Next: , Previous: , Up: Top   [Contents][Index]


5 Creating a Makefile.in

To create all the Makefile.ins for a package, run the automake program in the top level directory, with no arguments. automake will automatically find each appropriate Makefile.am (by scanning configure.ac; see configure) and generate the corresponding Makefile.in. Note that automake has a rather simplistic view of what constitutes a package; it assumes that a package has only one configure.ac, at the top. If your package has multiple configure.acs, then you must run automake in each directory holding a configure.ac. (Alternatively, you may rely on Autoconf’s autoreconf, which is able to recurse your package tree and run automake where appropriate.)

You can optionally give automake an argument; .am is appended to the argument and the result is used as the name of the input file. This feature is generally only used to automatically rebuild an out-of-date Makefile.in. Note that automake must always be run from the topmost directory of a project, even if being used to regenerate the Makefile.in in some subdirectory. This is necessary because automake must scan configure.ac, and because automake uses the knowledge that a Makefile.in is in a subdirectory to change its behavior in some cases.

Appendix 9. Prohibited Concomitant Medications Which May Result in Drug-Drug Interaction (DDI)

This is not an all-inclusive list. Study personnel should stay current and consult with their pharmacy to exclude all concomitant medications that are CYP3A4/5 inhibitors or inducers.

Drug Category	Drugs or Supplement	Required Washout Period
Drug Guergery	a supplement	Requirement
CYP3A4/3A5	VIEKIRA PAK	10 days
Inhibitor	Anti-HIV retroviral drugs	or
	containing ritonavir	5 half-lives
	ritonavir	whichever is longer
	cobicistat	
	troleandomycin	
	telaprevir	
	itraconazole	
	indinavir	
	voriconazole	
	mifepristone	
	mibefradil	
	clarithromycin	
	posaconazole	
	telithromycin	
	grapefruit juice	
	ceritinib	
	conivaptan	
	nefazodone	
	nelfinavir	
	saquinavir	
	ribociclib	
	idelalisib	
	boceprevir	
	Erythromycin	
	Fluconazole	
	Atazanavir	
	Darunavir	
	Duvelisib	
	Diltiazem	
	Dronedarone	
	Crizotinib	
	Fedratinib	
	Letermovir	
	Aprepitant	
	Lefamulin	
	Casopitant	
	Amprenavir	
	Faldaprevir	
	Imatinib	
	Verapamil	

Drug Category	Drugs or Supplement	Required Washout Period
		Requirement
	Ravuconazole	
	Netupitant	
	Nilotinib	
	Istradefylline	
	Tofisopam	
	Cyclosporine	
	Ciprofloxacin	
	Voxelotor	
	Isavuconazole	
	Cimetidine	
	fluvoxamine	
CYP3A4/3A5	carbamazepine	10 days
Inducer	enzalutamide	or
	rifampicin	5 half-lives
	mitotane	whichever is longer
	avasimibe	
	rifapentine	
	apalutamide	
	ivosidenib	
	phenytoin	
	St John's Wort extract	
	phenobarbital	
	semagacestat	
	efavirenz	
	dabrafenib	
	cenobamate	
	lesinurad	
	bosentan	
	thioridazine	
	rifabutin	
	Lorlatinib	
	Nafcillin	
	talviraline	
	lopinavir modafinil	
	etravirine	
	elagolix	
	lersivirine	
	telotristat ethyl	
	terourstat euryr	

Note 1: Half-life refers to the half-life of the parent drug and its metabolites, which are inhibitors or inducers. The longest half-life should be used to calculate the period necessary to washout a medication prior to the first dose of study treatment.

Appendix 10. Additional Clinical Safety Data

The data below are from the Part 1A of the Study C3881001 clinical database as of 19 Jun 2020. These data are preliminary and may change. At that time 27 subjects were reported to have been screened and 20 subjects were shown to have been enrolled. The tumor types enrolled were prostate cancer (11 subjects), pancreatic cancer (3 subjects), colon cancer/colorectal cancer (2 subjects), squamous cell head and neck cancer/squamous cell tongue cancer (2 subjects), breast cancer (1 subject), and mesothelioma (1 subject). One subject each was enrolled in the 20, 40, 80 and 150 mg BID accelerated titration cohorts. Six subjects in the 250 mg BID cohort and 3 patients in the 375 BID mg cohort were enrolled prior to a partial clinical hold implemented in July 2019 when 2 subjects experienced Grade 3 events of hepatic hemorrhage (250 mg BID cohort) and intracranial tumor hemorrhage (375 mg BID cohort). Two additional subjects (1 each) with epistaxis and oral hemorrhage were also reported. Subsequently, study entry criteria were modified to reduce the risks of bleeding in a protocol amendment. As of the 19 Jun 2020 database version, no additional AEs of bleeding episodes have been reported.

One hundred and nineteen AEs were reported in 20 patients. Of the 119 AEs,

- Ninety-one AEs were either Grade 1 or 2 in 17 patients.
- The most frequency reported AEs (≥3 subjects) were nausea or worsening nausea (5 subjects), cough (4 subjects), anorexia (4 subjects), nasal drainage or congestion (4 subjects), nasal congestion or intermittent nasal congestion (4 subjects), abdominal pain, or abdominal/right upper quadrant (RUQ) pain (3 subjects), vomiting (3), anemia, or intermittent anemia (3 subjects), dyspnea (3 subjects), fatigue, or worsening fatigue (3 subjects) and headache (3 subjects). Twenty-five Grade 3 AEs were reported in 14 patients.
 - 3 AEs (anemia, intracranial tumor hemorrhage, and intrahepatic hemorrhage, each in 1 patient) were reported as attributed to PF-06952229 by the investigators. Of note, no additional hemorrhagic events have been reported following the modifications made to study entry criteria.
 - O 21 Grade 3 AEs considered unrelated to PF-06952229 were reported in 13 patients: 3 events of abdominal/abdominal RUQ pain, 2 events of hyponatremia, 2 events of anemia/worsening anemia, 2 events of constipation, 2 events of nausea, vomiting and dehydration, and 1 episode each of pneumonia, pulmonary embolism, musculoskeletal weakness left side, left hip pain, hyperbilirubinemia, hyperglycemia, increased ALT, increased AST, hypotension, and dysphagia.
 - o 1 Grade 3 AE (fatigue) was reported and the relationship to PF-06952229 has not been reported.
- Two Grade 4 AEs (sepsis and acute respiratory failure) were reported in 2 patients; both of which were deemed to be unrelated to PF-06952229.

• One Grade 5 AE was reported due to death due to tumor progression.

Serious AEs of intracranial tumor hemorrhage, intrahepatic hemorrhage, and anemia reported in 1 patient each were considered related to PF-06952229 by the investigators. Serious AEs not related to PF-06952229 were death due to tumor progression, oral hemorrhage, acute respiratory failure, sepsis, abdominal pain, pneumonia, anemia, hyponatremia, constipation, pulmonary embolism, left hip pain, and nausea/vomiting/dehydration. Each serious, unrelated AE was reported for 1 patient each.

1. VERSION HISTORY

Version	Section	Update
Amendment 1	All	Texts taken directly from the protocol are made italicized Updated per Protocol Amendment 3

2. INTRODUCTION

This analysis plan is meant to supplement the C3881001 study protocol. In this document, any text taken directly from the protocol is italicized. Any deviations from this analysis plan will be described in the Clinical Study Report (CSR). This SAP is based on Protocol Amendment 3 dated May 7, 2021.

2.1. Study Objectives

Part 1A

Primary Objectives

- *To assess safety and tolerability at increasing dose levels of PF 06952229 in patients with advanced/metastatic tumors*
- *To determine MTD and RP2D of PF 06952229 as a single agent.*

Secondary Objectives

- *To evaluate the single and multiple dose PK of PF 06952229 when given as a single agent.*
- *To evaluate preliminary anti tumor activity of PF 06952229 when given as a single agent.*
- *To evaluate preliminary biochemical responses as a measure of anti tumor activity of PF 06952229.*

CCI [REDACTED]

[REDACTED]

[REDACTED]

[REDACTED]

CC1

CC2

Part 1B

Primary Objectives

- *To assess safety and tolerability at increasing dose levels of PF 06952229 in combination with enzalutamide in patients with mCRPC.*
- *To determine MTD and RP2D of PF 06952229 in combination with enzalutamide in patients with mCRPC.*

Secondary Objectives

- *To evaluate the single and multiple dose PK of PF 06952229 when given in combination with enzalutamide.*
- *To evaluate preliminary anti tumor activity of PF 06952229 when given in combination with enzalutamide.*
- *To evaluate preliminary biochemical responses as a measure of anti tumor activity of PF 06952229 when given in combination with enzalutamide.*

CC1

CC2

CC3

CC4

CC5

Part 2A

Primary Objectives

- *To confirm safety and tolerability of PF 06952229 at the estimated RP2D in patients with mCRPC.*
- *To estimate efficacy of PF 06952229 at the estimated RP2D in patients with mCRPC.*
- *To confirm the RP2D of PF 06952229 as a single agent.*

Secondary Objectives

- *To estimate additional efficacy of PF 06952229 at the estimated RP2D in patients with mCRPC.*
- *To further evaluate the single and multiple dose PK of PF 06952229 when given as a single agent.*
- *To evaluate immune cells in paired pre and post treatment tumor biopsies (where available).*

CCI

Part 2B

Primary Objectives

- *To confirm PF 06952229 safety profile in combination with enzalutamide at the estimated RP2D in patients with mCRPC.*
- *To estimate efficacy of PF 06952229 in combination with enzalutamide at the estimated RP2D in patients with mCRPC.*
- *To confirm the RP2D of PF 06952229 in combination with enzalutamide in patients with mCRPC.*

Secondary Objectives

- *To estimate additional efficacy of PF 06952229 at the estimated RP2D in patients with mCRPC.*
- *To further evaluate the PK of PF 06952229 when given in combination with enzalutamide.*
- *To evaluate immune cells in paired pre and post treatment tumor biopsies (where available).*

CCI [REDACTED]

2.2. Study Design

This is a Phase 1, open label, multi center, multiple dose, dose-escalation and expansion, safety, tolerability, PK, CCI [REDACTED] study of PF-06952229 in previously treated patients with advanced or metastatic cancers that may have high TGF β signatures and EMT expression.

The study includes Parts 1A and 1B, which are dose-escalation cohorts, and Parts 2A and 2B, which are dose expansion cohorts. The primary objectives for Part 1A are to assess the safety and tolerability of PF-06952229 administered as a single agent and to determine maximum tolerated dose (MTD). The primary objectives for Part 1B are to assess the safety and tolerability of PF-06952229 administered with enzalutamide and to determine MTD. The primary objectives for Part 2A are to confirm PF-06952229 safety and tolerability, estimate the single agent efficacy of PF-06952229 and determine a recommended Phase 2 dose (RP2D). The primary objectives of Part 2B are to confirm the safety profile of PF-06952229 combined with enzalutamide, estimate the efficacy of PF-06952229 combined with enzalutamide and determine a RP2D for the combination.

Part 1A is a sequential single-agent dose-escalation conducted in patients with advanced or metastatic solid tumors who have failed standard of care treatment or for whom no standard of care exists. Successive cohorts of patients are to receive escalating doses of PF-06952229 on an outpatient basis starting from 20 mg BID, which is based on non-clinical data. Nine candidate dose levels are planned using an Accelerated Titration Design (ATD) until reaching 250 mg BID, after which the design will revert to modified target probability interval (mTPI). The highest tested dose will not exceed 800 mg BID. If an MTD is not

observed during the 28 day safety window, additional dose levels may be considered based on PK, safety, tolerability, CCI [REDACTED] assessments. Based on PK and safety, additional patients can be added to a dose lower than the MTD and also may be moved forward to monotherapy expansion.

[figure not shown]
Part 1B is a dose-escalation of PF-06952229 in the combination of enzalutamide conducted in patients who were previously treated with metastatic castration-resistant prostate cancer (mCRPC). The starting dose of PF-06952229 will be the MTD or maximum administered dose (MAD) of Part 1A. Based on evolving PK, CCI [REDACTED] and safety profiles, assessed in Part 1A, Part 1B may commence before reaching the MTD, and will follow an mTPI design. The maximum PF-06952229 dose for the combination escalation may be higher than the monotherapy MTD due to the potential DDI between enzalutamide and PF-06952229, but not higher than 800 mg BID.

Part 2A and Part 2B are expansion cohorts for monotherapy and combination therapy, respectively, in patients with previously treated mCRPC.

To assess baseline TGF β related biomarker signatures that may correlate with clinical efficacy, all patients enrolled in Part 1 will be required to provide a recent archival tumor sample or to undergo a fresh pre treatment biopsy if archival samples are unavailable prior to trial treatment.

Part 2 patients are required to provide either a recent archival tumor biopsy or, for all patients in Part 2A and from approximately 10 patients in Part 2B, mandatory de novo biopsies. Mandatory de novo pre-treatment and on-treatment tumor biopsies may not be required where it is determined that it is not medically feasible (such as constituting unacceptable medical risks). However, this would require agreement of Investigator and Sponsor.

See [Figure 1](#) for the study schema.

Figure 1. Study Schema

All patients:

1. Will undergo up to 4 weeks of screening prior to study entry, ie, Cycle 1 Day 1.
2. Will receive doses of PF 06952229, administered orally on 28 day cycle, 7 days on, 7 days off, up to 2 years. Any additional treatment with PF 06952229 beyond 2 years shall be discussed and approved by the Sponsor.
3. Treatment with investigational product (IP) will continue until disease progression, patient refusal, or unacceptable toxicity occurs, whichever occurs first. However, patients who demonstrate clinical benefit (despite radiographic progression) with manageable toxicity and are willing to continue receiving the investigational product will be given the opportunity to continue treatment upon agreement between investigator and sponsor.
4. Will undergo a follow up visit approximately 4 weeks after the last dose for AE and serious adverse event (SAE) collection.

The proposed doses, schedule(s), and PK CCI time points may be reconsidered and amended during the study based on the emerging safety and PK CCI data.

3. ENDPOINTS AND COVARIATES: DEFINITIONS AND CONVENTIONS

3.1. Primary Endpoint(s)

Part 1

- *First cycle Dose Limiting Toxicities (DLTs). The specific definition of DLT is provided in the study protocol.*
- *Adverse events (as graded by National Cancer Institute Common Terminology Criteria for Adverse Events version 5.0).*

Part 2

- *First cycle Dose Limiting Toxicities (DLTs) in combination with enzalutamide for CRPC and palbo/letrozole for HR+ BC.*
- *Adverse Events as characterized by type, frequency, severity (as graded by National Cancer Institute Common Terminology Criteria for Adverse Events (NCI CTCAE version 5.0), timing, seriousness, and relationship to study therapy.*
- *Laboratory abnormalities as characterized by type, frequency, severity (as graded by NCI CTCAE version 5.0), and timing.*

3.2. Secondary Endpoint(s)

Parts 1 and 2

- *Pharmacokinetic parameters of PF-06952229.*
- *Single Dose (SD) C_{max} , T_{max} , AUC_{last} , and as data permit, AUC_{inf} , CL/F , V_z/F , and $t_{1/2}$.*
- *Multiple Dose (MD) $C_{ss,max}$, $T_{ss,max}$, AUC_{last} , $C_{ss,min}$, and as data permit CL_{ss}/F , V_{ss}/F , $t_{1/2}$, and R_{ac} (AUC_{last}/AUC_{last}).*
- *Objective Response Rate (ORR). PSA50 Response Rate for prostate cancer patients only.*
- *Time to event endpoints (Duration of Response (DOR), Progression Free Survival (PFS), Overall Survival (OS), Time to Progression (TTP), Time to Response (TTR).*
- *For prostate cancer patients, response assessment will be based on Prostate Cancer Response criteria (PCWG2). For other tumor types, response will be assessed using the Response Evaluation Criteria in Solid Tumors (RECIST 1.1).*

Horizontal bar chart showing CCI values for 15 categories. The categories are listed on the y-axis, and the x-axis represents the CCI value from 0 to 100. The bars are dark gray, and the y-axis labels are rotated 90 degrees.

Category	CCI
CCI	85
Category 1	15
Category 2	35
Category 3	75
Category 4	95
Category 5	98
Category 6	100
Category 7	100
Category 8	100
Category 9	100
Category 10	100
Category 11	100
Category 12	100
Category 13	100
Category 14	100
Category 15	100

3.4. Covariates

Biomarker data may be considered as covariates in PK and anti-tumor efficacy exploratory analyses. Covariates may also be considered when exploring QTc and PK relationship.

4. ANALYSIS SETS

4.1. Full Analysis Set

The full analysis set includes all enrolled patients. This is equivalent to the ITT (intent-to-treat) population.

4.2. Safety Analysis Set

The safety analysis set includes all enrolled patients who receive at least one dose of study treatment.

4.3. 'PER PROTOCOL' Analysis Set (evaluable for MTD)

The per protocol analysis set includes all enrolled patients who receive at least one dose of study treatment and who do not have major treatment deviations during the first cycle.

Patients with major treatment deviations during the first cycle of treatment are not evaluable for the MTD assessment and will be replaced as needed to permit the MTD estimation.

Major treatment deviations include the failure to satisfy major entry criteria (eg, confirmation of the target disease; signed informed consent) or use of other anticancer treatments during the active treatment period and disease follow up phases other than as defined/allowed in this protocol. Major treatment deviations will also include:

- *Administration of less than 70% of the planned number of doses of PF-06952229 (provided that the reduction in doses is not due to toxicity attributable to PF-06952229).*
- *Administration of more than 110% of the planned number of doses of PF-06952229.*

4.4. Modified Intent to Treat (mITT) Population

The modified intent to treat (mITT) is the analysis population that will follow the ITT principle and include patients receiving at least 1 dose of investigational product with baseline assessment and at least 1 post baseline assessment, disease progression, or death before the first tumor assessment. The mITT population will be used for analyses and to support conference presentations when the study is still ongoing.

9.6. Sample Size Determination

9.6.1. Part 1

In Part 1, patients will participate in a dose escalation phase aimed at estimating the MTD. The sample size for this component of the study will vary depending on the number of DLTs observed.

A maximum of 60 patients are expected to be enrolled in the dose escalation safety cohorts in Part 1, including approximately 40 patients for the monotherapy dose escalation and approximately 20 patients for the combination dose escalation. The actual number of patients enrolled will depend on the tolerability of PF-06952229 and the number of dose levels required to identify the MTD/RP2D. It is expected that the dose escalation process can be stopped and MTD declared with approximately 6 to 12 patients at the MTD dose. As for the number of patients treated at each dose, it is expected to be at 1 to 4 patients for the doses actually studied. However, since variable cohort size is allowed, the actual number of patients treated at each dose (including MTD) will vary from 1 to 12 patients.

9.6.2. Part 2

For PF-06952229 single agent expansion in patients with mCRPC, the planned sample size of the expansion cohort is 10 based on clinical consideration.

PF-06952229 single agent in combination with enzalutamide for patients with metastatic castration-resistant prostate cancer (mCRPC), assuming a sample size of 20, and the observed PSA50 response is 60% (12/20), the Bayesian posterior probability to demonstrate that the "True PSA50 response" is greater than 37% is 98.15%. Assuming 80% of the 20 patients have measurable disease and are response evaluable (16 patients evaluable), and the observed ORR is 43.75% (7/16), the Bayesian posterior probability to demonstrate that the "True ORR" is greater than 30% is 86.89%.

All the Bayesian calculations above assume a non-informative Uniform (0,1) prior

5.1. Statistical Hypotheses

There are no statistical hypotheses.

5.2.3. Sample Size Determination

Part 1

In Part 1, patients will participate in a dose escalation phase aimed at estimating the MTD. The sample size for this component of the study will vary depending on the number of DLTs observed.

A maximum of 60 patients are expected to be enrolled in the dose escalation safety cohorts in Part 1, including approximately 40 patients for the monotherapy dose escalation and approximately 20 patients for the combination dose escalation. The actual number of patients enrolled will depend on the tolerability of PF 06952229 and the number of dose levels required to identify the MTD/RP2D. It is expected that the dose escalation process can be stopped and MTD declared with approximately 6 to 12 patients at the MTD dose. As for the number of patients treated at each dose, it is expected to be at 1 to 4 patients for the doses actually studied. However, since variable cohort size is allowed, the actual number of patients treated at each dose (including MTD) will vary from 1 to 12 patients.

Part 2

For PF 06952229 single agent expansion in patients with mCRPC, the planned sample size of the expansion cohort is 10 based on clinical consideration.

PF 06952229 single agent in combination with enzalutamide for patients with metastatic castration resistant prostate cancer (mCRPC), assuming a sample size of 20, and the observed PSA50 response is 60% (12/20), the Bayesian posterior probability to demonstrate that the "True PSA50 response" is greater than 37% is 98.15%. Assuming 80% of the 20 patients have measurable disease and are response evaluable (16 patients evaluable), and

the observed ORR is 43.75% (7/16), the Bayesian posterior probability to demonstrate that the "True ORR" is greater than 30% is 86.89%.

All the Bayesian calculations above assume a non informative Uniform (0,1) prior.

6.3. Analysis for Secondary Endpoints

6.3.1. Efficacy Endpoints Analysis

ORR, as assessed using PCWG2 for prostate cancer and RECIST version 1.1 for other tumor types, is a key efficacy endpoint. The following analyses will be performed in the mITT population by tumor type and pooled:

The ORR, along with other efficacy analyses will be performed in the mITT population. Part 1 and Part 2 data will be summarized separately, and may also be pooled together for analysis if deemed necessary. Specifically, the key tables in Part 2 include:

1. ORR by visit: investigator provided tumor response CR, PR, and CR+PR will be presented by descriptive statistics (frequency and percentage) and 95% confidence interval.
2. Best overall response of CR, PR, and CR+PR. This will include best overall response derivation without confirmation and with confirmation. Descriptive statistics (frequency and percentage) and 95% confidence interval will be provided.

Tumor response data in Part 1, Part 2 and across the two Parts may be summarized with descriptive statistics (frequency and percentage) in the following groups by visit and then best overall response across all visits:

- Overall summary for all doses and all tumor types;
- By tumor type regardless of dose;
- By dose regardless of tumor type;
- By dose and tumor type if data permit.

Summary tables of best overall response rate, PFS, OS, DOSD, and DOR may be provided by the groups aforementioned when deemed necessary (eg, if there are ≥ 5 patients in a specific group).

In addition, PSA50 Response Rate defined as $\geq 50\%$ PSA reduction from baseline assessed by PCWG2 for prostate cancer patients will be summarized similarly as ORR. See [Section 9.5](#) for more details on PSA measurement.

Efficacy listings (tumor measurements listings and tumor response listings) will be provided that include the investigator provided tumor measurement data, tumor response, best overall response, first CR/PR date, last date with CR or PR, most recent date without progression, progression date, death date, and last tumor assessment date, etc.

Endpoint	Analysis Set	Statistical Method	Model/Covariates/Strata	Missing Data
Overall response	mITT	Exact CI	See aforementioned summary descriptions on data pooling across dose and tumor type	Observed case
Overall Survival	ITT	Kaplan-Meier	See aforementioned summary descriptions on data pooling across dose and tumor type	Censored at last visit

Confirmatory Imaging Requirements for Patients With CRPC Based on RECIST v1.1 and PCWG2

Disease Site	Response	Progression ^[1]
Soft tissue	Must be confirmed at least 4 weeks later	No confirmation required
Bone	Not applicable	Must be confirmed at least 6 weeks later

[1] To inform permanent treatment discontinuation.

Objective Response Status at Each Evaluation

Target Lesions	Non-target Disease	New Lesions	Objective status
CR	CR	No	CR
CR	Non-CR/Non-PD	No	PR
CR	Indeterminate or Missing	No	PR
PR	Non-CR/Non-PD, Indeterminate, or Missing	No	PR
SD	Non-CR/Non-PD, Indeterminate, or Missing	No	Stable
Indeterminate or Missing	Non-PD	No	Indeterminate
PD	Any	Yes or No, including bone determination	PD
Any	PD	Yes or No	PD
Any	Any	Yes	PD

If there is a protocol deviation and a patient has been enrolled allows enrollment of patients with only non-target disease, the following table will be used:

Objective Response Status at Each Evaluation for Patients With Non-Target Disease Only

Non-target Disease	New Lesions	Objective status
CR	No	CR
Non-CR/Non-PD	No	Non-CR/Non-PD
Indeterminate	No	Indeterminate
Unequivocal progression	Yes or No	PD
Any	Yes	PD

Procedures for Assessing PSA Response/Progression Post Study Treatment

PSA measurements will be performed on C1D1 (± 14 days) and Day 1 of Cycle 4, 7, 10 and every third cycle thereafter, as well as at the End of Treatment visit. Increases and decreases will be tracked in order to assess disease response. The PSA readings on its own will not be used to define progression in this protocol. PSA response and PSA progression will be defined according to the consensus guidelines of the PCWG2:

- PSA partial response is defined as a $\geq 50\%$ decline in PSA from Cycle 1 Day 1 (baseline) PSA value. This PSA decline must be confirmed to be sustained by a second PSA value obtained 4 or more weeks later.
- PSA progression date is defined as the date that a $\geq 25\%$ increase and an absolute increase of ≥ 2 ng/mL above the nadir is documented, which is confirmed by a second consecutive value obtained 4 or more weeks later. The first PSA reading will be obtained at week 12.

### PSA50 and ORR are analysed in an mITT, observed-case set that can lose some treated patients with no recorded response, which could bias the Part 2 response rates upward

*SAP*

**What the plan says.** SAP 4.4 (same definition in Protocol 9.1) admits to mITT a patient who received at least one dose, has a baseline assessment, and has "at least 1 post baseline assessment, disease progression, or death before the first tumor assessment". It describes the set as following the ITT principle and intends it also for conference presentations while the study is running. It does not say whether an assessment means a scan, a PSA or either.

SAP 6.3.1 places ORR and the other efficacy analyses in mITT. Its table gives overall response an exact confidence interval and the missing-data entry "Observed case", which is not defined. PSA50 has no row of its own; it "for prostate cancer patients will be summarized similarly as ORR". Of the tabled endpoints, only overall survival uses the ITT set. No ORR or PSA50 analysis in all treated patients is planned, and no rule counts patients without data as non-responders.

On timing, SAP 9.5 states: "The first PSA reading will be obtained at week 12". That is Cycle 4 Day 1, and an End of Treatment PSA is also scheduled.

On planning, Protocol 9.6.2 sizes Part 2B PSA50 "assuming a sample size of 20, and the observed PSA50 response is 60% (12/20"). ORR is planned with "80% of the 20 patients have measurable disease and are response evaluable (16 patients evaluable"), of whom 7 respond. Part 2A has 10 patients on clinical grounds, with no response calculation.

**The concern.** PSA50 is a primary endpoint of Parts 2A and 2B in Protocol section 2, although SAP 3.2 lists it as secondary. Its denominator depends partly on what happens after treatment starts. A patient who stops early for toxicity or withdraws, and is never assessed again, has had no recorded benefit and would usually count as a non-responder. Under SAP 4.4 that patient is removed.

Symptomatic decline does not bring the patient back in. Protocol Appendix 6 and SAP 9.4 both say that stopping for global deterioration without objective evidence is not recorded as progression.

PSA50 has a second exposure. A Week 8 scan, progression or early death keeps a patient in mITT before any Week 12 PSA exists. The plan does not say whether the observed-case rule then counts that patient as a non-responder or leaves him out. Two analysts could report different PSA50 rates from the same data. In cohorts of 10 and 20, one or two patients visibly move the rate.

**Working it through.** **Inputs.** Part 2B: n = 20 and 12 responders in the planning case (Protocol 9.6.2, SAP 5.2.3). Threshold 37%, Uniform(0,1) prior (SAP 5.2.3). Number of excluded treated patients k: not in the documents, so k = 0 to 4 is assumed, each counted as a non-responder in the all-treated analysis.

Automake will run autoconf to scan configure.ac and its dependencies (i.e., aclocal.m4 and any included file), therefore autoconf must be in your PATH. If there is an AUTOCONF variable in your environment it will be used instead of autoconf, this allows you to select a particular version of Autoconf. By the way, don’t misunderstand this paragraph: automake runs autoconf to scan your configure.ac, this won’t build configure and you still have to run autoconf yourself for this purpose.

automake accepts the following options:

-a
--add-missing

Automake requires certain common files to exist in certain situations; for instance, config.guess is required if configure.ac invokes AC_CANONICAL_HOST. Automake is distributed with several of these files (see Auxiliary Programs); this option will cause the missing ones to be automatically added to the package, whenever possible. In general if Automake tells you a file is missing, try using this option. By default Automake tries to make a symbolic link pointing to its own copy of the missing file; this can be changed with --copy.